Three major Jewish holidays fall this month.

A note about pronunciation: There is more than one way to pronounce most of these words, depending on whether one is using Yiddish or Hebrew, and depending on the traditions where one grew up. The following pronunciations are the editor’s choice.

Rosh Hashanah begins sundown, September 10

The name literally means the head of the year.” It is appropriate to send your Jewish friend a Rosh Hashanah (Jewish New Year) greeting card right up to Yom Kippur. The Bible refers to this holiday as Yom Truah, the day of sounding the trumpets or the day of alarm.

Words to know for Rosh Hashanah (russia shuh-nah):

The shofar (show-far) is the ram’s horn “trumpet” that is sounded as part of the synagogue services on this holiday.

The Akeda (ah-kay-da) refers to the binding of Isaac by his father, Abraham (Genesis 22:1-18). This portion of Scripture is traditionally read on Rosh Hashanah.

L’shana tovah (la-shun-ah-toe-vah) is the traditional Rosh Hashanah greeting. It means “have a good year.”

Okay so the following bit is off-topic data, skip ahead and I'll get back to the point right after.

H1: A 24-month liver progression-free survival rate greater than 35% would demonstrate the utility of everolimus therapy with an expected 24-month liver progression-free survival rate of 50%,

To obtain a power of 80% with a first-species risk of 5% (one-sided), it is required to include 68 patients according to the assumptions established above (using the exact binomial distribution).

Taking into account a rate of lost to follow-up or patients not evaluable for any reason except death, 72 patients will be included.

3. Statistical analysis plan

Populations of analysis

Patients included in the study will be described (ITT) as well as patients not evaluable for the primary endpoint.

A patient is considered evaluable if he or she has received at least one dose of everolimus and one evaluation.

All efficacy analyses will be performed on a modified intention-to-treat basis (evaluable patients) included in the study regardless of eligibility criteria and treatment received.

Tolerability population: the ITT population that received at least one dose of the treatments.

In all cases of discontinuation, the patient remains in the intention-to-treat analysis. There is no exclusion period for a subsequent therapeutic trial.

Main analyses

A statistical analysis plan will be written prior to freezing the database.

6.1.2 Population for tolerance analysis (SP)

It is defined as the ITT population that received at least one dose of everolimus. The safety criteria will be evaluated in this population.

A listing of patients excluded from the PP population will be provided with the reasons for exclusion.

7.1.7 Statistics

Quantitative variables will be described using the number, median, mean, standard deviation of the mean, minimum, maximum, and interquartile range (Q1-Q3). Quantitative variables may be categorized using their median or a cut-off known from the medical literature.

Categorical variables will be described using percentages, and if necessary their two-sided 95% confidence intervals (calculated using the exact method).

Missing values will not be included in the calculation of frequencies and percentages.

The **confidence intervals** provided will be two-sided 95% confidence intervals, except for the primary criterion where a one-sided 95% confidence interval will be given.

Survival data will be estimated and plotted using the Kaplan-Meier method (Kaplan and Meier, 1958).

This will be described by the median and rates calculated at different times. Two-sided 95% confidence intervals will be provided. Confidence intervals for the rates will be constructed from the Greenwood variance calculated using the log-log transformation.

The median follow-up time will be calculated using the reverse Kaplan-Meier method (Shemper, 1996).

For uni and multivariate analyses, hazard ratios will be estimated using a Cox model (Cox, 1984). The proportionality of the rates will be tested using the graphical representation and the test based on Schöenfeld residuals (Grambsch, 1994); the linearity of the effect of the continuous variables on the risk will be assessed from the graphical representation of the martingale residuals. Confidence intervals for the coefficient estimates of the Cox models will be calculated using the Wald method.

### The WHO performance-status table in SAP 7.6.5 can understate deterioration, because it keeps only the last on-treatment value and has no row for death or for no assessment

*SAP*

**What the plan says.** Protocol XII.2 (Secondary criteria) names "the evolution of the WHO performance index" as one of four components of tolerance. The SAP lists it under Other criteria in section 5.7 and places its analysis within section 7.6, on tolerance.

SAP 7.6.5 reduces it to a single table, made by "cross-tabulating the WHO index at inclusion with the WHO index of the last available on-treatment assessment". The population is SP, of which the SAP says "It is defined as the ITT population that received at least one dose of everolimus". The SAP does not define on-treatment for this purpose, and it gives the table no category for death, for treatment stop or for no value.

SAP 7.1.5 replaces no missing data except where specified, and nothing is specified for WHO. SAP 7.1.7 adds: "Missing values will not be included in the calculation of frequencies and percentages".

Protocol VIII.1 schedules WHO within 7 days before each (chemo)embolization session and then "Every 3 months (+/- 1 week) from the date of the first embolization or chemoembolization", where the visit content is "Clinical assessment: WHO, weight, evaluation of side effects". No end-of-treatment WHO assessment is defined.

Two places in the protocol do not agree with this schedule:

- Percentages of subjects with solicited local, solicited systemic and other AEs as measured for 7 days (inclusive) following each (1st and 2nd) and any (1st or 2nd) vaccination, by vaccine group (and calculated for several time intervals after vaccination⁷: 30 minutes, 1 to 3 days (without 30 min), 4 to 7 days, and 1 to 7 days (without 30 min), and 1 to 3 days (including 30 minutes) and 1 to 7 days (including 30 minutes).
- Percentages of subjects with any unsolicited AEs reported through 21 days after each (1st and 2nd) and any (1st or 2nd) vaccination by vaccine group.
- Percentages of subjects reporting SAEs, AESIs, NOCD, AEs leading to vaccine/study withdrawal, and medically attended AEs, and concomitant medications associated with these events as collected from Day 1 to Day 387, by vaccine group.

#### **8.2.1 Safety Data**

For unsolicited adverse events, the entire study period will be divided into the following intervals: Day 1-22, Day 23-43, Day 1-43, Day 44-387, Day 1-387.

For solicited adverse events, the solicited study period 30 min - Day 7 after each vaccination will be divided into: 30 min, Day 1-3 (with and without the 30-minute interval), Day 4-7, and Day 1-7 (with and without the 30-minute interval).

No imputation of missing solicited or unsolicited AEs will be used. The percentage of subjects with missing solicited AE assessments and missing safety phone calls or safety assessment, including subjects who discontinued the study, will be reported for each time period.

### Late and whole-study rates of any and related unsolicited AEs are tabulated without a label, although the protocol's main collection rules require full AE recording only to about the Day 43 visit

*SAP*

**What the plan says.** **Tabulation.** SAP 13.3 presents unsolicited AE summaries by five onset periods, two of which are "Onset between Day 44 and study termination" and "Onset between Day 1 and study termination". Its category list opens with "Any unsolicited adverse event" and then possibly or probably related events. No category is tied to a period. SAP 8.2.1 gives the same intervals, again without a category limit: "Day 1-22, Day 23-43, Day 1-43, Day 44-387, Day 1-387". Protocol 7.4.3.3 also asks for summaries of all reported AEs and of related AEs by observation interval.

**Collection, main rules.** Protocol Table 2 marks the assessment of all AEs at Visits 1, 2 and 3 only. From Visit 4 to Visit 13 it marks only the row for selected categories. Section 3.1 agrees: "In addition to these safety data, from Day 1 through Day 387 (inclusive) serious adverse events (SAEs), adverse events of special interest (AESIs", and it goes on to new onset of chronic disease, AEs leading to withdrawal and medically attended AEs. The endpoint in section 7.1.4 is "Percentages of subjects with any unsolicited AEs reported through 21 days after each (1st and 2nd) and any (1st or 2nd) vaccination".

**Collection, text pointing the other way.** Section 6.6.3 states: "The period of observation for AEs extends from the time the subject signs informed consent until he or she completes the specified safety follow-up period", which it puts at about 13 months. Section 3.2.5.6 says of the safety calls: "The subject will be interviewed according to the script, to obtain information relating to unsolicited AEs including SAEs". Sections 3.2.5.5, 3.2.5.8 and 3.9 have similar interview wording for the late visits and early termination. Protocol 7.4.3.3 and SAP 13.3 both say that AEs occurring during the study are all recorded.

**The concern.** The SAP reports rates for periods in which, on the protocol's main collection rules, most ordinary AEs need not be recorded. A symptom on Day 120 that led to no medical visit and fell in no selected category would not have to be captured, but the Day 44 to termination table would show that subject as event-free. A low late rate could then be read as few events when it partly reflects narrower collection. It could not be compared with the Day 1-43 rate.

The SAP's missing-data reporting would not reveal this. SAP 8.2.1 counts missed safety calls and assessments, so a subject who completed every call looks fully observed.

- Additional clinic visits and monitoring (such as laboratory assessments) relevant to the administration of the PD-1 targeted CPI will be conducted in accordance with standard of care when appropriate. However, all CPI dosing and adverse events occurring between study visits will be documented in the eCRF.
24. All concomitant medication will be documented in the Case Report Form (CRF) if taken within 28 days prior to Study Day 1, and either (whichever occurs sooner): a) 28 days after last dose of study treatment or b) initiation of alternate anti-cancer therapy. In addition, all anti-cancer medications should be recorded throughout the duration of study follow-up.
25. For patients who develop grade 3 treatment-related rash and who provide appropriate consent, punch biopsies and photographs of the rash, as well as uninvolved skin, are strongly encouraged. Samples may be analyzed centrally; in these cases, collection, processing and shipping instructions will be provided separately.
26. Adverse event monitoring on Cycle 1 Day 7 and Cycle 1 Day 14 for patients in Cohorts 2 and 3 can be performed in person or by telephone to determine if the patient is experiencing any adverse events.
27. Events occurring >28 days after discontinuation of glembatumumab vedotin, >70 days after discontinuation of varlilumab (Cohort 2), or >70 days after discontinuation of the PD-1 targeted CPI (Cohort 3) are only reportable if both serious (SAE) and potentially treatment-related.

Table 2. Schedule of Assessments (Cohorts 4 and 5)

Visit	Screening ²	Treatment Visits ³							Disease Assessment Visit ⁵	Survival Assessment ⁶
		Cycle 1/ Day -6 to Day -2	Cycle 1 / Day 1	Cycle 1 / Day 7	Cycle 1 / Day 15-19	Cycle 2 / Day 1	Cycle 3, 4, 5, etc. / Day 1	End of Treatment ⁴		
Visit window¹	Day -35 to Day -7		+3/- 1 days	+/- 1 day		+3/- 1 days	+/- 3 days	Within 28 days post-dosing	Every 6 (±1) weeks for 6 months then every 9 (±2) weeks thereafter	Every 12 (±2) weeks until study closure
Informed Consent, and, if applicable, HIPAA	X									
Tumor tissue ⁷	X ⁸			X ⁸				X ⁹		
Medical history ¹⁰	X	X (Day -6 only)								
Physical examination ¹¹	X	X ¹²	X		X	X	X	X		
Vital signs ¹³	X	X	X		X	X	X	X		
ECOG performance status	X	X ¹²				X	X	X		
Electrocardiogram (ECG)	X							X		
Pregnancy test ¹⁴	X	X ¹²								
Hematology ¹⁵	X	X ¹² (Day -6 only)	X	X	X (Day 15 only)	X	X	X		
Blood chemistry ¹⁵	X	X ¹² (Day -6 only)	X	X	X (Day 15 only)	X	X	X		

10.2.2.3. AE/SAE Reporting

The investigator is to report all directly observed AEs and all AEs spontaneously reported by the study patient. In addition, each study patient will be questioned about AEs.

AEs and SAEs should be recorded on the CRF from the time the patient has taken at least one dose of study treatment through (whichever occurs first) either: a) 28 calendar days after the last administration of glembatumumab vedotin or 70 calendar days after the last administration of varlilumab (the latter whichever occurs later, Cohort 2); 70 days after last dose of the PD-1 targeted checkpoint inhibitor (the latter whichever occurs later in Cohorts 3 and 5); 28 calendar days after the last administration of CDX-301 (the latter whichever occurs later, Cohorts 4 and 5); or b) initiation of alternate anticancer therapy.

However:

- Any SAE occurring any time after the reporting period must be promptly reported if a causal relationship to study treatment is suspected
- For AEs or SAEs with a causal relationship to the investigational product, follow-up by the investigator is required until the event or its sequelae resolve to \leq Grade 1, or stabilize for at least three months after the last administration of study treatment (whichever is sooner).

Yom Kippur begins sundown, September 19

The name means “the Day of Atonement.” This is the most solemn of all the days on the Jewish calendar, so it is not appropriate to wish your friend a “happy Yom Kippur.” The two holidays, Rosh Hashanah and Yom Kippur, are referred to collectively as the High Holy Days, or the High Holidays.

Words to know for Yom Kippur (yohm ki-poor):

The Days of Awe refer to the ten days between Rosh Hashanah and Yom Kippur. It is to be a time of reflection leading up to the Day of Atonement.

Kol Nidre (kole-nid-ray) literally means “all vows.” It is the name of an ancient prayer that is traditionally chanted on Yom Kippur Eve. Thus the synagogue service that night is called the Kol Nidre service.

Sukkot begins sundown, September 24

Sukkot means “booths,” or “tabernacles,” and this week-long holiday is also known as the Feast of Tabernacles (or Booths). It is a joyous harvest festival.

Words to know for Sukkot (sue-coat):

Sukkah (sook-ah, with the “oo” pronounced as in “took”) is the singular of sukkot, so it means “tabernacle” or “booth.” It is a traditional lean-to built to remind us of God’s presence with us when we wandered in the desert for 40 years.

Lulav (loo-lahv) is a combination of branches from three different trees. It is waved as part of the Sukkot services.

Etrog (et-rog) is a citrus fruit which is held and waved along with the lulav.